One of a blog’s values is preserving our life and times.  In 2005, before I blogged, I journaled.  Here’s the entry for today, 12 years ago, as we dealt with the aftermath of Hurricane Rita in southwest Louisiana

Here’s what I entered in an email today [9/26/05]:

I’ve been thinking about New Zion, too.  The gas-availability situation is probably the most worrisome.  Hwy 190 through Eunice today looked more like I-10 volume–no exaggeration–b/c we’re the nearest west-bound alternative to I-10, I’m sure.  And the gas situation is a big news story.  Maybe one out of five stations in town has gas, and lines are atrocious.  We have off-duty police officers working security and directing traffic in and out of the Shamrock and the RaceTrac on either end of town where people are waiting probably an hour to get to a pump (and no credit cards again).  We even have police security at WalMart and Winn Dixie, where staple supplies are largely exhausted.  Good thing we like non-fat milk and caffeine free diet coke at our house–that’s the only stuff left on the shelves.  Sarah and Ann made that run–the stores were elbow-to-elbow with agonizingly long checkout lines, but we needed re-provision after three days of being holed up at home.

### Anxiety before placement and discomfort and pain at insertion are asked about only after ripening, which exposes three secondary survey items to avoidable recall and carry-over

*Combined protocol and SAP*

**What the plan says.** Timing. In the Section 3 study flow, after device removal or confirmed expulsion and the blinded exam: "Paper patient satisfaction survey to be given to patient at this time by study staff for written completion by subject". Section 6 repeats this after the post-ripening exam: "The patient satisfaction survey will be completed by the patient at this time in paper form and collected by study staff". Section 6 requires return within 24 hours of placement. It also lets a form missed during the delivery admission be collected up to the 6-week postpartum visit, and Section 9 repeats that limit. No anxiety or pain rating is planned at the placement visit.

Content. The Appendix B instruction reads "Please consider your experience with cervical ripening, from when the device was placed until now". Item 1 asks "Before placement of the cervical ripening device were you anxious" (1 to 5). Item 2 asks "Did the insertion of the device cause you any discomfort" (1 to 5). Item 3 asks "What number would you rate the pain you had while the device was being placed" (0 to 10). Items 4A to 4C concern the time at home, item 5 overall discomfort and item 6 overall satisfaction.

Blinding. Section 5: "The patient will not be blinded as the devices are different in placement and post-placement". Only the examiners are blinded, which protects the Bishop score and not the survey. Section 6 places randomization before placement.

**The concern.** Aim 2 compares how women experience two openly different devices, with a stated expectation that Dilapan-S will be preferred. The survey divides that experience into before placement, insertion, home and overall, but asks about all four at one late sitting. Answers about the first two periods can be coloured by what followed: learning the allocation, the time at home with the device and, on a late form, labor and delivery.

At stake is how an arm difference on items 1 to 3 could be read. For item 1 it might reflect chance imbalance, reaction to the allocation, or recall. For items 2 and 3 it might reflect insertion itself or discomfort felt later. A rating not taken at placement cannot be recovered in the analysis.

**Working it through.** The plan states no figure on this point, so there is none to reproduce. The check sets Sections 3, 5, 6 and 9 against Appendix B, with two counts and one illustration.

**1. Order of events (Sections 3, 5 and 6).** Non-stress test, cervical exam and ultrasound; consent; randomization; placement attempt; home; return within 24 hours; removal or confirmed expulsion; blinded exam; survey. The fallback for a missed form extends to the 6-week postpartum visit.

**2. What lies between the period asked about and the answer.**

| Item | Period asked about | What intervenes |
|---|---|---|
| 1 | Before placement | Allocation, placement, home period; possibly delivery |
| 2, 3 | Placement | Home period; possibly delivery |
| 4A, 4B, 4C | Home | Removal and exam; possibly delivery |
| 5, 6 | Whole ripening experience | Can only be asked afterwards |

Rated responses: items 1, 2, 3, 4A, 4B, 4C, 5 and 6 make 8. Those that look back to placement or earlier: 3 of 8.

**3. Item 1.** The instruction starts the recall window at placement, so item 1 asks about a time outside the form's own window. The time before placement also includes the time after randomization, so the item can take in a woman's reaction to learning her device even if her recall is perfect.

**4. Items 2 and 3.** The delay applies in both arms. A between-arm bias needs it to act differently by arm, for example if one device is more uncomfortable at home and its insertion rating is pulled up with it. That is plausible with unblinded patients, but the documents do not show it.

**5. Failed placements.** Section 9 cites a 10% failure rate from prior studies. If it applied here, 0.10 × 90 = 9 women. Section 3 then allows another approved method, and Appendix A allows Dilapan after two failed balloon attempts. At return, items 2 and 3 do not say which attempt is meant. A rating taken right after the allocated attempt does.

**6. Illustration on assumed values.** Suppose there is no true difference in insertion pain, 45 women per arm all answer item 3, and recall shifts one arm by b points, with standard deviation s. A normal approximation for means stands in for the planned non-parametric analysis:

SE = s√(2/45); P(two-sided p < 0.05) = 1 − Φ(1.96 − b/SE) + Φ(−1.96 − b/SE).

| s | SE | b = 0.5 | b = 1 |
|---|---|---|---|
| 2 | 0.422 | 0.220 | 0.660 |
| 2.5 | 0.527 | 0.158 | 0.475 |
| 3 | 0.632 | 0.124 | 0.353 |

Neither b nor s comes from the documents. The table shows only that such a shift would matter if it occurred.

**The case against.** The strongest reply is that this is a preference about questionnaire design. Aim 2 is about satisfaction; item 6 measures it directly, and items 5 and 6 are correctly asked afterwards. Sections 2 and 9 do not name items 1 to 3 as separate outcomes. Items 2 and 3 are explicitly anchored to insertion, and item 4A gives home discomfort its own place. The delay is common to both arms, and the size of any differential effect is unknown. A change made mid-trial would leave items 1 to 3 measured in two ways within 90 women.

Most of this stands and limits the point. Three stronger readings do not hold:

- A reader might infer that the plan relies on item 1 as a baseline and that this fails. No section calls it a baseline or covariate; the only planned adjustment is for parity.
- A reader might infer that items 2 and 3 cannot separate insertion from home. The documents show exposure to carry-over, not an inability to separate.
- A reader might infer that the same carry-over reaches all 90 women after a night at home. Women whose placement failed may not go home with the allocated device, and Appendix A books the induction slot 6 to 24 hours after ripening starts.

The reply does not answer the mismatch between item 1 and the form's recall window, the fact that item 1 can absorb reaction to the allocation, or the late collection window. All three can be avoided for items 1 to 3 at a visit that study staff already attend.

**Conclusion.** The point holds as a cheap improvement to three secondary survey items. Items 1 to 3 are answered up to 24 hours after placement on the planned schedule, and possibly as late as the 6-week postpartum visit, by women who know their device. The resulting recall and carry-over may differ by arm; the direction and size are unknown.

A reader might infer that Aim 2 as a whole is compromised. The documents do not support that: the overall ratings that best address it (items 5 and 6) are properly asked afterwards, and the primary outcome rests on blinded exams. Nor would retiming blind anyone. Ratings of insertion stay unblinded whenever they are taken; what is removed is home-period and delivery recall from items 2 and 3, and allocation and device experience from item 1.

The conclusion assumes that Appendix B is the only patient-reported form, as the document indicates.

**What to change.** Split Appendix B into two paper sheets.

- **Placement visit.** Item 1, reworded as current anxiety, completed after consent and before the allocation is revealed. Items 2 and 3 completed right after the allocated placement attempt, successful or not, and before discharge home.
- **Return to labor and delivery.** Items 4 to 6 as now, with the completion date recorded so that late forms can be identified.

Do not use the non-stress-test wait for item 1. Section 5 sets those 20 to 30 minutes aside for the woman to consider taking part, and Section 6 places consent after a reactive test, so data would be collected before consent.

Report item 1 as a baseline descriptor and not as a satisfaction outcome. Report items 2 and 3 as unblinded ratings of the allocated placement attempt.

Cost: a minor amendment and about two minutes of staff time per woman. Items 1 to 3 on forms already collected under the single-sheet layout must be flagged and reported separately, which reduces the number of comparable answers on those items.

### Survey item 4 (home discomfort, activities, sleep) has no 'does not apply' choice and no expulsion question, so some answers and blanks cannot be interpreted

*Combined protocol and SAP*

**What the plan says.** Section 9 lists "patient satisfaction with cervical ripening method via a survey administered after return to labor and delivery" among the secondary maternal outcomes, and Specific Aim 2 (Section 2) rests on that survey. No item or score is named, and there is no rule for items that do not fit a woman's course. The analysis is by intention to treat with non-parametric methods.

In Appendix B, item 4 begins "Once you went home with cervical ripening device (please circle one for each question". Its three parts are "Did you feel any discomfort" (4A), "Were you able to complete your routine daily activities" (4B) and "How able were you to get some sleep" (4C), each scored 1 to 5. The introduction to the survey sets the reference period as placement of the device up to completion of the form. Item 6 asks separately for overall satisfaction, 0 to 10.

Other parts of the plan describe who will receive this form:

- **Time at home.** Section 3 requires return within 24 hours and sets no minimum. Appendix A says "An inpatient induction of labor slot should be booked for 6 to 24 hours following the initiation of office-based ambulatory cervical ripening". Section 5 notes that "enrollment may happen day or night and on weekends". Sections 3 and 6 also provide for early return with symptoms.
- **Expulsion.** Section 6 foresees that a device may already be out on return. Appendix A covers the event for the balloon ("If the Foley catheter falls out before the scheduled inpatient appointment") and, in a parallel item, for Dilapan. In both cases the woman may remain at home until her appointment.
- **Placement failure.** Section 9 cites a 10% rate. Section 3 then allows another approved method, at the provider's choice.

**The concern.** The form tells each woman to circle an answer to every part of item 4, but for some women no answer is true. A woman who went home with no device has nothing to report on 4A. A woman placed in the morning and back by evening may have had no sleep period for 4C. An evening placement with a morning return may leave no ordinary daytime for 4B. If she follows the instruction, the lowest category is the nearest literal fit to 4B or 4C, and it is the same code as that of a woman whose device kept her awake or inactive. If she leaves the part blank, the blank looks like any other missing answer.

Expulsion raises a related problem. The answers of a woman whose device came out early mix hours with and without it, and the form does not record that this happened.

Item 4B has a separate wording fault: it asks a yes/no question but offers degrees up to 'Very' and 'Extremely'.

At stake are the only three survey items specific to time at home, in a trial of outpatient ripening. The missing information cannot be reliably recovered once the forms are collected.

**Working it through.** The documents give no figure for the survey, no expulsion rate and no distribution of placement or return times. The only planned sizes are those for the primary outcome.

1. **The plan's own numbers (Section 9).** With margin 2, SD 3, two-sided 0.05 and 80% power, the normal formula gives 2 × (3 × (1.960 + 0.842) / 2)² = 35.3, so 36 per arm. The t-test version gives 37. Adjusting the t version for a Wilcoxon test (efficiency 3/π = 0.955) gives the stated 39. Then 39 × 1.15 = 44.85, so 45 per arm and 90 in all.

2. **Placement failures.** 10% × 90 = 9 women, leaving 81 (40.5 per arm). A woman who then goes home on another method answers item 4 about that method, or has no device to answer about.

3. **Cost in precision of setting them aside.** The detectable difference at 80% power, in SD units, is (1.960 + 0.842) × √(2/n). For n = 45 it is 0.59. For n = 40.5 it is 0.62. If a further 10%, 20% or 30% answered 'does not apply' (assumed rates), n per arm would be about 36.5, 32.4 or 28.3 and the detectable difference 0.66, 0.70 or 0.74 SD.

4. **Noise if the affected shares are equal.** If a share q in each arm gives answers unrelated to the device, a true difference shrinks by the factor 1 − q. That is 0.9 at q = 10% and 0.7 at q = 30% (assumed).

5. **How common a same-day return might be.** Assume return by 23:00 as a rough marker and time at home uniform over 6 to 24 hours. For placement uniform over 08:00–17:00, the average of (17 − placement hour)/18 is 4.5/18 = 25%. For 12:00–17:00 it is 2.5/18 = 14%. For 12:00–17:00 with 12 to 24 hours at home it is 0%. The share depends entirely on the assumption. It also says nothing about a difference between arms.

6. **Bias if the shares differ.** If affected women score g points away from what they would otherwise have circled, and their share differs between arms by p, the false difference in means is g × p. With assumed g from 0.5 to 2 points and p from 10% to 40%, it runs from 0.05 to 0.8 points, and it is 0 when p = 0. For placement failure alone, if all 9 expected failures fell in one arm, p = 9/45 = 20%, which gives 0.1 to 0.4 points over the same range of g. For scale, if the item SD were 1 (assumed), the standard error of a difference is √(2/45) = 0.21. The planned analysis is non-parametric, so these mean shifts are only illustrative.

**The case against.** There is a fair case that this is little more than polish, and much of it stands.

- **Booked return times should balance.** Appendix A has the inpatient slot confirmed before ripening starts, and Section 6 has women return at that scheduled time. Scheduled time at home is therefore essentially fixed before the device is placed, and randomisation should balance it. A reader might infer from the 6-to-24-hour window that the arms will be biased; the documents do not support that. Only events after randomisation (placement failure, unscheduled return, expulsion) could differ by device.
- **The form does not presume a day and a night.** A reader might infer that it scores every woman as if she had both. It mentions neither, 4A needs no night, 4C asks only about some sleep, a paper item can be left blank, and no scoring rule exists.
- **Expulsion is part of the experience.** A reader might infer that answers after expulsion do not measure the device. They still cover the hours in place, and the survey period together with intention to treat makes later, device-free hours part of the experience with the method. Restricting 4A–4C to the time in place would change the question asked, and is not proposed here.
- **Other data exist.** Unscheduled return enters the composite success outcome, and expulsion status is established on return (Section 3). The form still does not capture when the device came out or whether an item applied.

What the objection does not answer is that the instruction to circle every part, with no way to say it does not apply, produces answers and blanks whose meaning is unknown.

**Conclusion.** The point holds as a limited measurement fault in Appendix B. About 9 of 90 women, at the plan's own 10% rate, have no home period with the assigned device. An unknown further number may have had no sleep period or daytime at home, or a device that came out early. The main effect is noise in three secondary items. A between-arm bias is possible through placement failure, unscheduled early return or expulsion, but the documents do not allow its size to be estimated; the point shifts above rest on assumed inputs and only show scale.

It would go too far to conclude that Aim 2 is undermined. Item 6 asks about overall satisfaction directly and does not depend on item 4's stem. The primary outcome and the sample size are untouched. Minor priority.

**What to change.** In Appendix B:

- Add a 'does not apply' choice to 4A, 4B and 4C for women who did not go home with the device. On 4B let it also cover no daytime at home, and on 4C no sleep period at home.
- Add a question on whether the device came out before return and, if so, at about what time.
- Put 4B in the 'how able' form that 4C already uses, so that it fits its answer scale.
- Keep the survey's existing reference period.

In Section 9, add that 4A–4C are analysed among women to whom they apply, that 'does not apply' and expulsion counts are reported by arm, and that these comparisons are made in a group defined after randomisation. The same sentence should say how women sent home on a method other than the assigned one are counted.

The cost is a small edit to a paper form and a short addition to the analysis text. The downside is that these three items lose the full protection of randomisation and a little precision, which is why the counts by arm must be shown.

Along those lines, how’s the gas supply situation in the Florida Parishes?  I think things will gradually ease up around here as the week goes on, but it’s still a little unsettling–been this way since before the Hurricane, actually.  I thought about going to Covington to get my saw from Daddy either before Rita or after, but then remembering the New Zion trip would be a good opportunity to accomplish the same thing, I figured I’d wait for that.  But I wonder if the best thing we can do for ourselves and the cause of conservation now is just to stay home?

In addition to those observations, we shared some time with the Guilbeaux’s from Sulphur this afternoon and talked more about these trying days and this era of what I am calling the time of the “Great Gulf Coast Hurricanes.”  From Texas to Florida, we’ve all been touched, and we’ll never be the same.  One graphic yesterday on tv drives the point home:  Out of the top 6 most catastrophic in $$$ hurricanes in history, four of them have occurred in the past 13 months.  Scary times, indeed.  And the season isn’t over?

Found out the shelter at church is re-opening tomorrow.  A handful of our New Orleans evacuees will return along with the prospect of some Rita victims from Cameron.  Lord, help Louisiana!

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